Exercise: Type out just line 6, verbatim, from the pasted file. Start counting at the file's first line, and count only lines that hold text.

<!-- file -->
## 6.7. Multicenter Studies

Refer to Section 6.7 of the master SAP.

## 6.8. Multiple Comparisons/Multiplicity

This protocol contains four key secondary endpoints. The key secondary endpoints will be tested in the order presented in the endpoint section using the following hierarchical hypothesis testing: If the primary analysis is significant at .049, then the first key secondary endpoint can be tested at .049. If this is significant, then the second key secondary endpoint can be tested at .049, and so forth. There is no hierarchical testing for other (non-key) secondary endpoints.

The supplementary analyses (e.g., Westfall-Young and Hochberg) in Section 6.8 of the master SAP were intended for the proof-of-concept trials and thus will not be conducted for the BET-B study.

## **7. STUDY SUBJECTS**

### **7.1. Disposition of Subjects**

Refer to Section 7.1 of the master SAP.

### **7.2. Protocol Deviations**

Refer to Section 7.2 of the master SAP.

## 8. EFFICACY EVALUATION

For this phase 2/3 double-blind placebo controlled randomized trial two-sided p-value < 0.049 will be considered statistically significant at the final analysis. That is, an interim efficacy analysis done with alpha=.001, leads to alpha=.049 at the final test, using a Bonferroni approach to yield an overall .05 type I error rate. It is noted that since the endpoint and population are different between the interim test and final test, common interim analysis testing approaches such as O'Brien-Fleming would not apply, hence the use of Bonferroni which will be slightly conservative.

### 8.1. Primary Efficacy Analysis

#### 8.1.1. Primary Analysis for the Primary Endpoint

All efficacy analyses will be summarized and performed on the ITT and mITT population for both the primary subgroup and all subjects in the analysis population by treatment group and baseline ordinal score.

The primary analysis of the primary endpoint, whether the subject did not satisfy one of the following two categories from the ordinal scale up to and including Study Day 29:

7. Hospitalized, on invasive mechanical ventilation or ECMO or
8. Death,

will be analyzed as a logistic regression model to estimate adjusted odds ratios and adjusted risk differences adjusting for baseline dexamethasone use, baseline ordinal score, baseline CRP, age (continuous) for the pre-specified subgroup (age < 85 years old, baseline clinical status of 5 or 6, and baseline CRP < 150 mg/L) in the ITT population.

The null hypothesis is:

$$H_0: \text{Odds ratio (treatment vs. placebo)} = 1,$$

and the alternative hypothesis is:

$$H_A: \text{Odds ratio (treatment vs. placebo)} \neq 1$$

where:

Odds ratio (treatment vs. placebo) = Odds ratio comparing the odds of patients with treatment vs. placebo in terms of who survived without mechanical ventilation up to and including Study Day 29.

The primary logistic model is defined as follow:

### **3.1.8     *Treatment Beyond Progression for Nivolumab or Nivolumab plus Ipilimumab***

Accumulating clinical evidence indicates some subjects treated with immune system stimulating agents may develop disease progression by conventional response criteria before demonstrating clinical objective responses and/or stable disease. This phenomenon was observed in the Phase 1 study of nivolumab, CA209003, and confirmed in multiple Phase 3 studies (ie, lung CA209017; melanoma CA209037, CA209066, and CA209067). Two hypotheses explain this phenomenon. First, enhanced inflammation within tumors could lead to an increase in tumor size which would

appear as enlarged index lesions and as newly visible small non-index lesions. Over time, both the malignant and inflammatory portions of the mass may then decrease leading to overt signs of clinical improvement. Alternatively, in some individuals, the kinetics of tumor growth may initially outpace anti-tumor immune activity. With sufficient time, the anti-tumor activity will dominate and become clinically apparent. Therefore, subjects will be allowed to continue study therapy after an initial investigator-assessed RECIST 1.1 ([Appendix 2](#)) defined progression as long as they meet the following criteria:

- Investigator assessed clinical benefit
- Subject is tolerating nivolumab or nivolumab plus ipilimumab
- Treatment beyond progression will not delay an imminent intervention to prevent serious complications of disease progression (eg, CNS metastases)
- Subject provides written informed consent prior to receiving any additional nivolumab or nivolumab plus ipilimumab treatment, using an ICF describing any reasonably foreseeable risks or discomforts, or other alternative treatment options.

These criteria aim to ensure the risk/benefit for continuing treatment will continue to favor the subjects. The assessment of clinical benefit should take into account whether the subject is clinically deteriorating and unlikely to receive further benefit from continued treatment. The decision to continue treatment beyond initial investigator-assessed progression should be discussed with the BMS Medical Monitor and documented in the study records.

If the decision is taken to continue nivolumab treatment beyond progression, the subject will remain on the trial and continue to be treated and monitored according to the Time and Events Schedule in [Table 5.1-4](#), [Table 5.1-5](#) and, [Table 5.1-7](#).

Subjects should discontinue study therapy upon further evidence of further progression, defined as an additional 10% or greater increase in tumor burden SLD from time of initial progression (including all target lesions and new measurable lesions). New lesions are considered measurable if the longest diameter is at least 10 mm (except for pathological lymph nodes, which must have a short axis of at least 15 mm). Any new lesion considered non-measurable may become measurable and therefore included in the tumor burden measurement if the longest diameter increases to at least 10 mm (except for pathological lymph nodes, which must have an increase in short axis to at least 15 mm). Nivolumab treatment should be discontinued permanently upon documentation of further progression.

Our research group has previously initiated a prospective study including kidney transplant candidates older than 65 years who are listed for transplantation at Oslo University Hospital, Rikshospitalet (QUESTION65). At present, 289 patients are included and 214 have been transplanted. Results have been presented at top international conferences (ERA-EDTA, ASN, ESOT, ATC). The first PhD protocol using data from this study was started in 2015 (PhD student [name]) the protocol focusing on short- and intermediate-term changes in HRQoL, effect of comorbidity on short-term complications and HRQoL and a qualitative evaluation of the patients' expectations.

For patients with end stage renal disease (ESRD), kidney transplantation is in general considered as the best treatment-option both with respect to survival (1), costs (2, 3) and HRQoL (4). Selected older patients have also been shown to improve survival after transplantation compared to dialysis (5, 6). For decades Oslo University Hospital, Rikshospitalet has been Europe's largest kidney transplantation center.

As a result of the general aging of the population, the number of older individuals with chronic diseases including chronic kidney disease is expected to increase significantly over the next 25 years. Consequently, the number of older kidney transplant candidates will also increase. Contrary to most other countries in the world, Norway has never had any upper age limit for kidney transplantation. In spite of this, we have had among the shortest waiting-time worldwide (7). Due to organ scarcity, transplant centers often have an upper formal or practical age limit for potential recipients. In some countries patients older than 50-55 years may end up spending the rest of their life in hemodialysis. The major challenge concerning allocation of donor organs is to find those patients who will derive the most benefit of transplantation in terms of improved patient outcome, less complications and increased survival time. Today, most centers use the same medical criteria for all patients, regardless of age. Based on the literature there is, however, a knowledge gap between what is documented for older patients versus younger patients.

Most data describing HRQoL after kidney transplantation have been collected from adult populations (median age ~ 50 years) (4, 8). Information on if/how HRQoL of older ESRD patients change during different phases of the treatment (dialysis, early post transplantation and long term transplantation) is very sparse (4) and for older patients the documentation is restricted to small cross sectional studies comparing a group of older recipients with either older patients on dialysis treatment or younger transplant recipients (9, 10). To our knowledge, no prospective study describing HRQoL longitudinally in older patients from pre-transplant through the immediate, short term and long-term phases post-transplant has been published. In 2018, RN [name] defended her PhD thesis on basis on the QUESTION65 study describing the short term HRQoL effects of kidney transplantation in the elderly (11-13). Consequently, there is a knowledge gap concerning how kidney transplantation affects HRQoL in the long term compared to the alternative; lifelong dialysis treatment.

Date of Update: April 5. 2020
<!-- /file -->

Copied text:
## **7. STUDY SUBJECTS**